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Government officials woo companies with incentives and tax breaks with the understanding that they will create high-paying jobs. The problem is that corporations don’t always keep their end of the bargain.

Clare Goldsberry

December 12, 2016

4 Min Read
States, counties and municipalities vie for manufacturing jobs, but companies don’t always keep their promises

A kerfuffle broke out when Carrier decided not to move all its manufacturing out of Indiana to Mexico, and President-elect Donald Trump took credit for saving 1,100 of those jobs, more or less. It was later clarified that some 800 jobs still will be heading to Mexico.

Image courtesy Sira Anamwong/free-digitalphotos.net.

Back in February when Carrier first announced that it was moving and leaving 1,400 employees without jobs, Indiana had its knickers in a knot over the fact that Carrier had received tax incentives to put the Carrier plant in Indianapolis. A February 15 article by James Gherardi of Fox 59 news, noted that “millions of dollars were given to Carrier to keep the production plant in Indianapolis.” Understandably, the announcement about the move received a lot of backlash.

The city of Indianapolis had provided a six-year tax abatement to the company to encourage the building of the “multi-million dollar expansion in 2011” of the Carrier plant, “which got Carrier out of paying nearly $1 million in city property taxes,” said the Fox 59 report.

In 2013, the federal government offered Carrier $5.1 million in clean tax credits to ramp up production in Indianapolis, said Fox 59 news: “Since 2013, the Indiana Economic Development Corp. gave Carrier almost $200,000 in employee training grants.” Carrier responded at that time that it had “not received and will not claim the $5.1 million tax credit.”

That’s the way the game is played. States, counties and municipalities want these manufacturing jobs because they are good, skilled, high-paying jobs. They can afford to offer companies all sorts of incentives to locate or expand manufacturing plants in their area because they will get it back from the many employees who will buy goods and services and pay taxes. This has been going on for several decades, so that’s nothing new, even though there was some backlash about more incentives for Carrier to stay put.

When large manufacturing plants locate or expand facilities, they also bring with them indirect jobs, like moldmakers, plastics processors and so forth. That is how communities, cities and counties grow economically. Often these incentives involve promises of hundreds or even thousands of jobs for local residents. Community colleges often agree to implementing skills and training programs for the company to ensure an available supply of skilled workers.

Sometimes those promises of hundreds or thousands of jobs come to pass, but many times they don’t. According to a recent Associated Press (AP) report, electric car manufacturer Tesla Motor is on the hot seat in northern Nevada because it hasn’t hired as many workers for its manufacturing plant outside of Sparks, NV, as promised back in 2014. The state approved a $1.3 billion tax incentive to lure Tesla to Nevada on a projection of 1,700 jobs.  So far Tesla has only hired 331 people.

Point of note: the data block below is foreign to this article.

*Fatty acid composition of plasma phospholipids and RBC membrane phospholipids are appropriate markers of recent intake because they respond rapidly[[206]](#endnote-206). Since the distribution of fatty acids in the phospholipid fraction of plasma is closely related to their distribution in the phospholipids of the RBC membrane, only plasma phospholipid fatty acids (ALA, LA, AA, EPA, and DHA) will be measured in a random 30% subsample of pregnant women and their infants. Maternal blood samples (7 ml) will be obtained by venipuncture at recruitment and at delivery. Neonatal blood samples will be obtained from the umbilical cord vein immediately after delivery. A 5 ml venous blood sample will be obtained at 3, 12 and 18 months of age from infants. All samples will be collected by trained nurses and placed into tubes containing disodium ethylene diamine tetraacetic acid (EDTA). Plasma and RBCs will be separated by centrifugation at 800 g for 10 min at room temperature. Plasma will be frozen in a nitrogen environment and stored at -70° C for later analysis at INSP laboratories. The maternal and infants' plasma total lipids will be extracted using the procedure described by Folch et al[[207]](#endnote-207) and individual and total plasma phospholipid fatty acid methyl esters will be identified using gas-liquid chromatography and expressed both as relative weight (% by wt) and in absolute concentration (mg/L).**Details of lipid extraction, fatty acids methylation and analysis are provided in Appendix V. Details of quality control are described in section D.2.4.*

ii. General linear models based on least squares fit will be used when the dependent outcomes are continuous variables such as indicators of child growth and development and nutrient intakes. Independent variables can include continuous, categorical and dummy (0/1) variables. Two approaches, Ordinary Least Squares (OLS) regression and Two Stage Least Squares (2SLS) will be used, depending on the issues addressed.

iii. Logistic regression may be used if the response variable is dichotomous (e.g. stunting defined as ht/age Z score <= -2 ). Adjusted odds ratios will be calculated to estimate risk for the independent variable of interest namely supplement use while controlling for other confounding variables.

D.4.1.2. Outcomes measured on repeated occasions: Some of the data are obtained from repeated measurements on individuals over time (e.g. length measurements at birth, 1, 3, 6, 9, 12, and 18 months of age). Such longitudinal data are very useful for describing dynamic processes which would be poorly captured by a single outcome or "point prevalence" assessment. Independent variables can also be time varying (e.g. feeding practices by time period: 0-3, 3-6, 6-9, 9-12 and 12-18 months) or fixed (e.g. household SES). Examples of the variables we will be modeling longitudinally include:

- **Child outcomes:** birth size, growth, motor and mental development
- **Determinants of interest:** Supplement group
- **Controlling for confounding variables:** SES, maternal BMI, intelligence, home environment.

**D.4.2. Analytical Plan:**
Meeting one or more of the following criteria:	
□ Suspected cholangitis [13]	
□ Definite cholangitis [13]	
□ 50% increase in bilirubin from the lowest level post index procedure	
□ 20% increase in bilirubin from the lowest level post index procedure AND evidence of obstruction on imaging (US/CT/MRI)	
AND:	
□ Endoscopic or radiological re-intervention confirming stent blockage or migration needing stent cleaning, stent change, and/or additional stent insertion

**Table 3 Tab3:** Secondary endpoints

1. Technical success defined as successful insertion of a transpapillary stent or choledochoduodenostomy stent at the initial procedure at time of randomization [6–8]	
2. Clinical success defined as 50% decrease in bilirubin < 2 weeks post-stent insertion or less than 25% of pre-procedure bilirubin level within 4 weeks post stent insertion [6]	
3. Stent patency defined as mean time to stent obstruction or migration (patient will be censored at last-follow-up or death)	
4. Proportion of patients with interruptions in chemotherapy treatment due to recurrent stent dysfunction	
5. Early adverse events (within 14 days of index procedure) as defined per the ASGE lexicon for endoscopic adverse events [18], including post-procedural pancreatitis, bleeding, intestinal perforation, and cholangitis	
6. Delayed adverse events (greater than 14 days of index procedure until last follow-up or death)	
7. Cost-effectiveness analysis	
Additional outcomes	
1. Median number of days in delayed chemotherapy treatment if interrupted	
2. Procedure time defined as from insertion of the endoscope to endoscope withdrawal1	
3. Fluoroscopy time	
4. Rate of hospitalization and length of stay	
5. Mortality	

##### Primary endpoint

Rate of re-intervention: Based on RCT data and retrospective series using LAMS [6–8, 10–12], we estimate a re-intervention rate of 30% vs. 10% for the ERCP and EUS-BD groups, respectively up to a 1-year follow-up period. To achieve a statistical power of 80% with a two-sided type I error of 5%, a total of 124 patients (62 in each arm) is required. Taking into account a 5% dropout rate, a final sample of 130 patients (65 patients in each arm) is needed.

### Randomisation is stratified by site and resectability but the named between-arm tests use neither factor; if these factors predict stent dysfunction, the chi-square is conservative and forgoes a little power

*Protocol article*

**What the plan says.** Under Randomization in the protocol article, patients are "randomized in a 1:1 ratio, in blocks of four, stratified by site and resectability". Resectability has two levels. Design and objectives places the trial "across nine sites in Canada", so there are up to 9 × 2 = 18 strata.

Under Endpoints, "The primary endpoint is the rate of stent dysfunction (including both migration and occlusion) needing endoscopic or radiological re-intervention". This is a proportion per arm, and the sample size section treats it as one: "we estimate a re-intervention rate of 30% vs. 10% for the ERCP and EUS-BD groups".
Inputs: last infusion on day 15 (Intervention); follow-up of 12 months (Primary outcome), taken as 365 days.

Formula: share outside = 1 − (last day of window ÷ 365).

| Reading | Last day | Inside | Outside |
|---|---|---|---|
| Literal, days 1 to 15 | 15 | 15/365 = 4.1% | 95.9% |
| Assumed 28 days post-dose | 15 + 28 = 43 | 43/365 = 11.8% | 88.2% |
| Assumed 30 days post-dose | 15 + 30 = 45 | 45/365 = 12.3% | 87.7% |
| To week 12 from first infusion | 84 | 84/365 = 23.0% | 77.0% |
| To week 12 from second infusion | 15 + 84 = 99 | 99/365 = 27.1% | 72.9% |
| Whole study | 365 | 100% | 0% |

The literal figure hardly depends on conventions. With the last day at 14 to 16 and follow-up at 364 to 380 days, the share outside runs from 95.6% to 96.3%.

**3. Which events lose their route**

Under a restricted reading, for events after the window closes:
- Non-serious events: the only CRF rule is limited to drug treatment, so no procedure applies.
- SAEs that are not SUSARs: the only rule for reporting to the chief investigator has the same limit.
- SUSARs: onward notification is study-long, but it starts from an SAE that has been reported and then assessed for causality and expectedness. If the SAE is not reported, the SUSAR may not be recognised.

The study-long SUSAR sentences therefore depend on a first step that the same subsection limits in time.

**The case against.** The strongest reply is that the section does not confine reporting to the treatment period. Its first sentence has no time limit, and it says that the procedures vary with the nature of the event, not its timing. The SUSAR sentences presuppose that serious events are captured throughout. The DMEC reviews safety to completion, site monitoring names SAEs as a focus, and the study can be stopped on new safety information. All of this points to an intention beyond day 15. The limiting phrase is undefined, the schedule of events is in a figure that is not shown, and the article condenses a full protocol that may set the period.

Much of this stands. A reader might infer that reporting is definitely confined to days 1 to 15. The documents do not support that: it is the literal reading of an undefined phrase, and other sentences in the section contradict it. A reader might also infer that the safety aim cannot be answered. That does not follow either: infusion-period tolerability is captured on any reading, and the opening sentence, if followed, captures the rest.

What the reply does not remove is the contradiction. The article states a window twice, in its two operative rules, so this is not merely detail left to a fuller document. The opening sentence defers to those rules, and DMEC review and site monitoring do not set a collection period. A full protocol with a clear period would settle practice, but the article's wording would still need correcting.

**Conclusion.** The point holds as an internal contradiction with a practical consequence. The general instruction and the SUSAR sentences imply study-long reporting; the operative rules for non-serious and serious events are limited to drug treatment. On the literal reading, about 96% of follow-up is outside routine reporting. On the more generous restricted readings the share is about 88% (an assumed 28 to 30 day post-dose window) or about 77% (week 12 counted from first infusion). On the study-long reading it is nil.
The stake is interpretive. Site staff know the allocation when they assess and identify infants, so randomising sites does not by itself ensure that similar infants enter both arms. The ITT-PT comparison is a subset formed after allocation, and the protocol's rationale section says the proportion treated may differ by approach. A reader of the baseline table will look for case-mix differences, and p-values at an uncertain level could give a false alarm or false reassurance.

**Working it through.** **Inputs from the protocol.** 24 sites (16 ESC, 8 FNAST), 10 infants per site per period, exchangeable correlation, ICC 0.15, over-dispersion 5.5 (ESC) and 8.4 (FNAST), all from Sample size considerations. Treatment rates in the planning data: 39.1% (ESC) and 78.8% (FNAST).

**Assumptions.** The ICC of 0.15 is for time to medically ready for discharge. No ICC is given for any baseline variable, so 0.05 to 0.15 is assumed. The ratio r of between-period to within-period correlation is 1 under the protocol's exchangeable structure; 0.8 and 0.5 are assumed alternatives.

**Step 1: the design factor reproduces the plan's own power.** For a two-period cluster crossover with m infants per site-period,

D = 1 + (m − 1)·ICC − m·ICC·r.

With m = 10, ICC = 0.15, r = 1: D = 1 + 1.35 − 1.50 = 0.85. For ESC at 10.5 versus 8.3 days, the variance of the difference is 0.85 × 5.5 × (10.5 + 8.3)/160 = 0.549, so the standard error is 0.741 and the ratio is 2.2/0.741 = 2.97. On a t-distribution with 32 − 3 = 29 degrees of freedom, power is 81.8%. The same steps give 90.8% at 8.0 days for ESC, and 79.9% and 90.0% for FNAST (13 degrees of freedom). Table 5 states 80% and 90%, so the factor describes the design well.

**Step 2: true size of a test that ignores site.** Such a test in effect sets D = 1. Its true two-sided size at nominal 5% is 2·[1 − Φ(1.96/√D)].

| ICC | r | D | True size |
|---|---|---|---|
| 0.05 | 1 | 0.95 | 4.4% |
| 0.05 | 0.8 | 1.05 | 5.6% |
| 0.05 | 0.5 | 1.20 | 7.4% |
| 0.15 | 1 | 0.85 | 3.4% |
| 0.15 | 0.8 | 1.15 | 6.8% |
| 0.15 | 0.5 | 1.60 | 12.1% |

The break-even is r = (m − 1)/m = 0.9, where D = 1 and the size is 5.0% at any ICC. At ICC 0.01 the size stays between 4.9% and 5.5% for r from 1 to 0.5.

However, the employment is not worrisome to Nevada, with a spokeswoman for the governor’s office telling the AP, “They’re hitting the thresholds as we’ve defined them and that’s what’s important.”

Steve Hill, the economic development chief for Nevada, signed the certificate on Dec. 5 that included tax credits totaling nearly $6 million earned during the April-June 2016 period, plus $2 million in credits earned during the previous quarter, according to the AP report. The certificate said the credits are to be applied toward gambling licensing fees, indicating they will be sold to a casino company.

"Tesla is required to declare how the tax credit will be used. In July, the company sold $20 million in tax credits to Las Vegas-based MGM Resorts International. To date, Tesla’s battery factory project has qualified for $3.4 million in credits,” said the report. “Legislation entitles Tesla to receive $195 million in transferrable tax credits that it can sell to other businesses as it meets specified performance levels.”

Tax credits are available in the amount of $12,500 for each qualified employee hired. At least 50% of employees must be Nevada residents, and the average minimum wage must meet $22 per hour, according to the AP report.

At the end of the day, the states, counties and municipalities can offer these tax incentives to attract manufacturing and other types of businesses, but it’s up to these companies to fulfill their promises with regard to the number of employees they expect to hire and the intentions of the company to remain in that community long-term. Don’t take the money then run for the border. 

About the Author(s)

Clare Goldsberry

Until she retired in September 2021, Clare Goldsberry reported on the plastics industry for more than 30 years. In addition to the 10,000+ articles she has written, by her own estimation, she is the author of several books, including The Business of Injection Molding: How to succeed as a custom molder and Purchasing Injection Molds: A buyers guide. Goldsberry is a member of the Plastics Pioneers Association. She reflected on her long career in "Time to Say Good-Bye."

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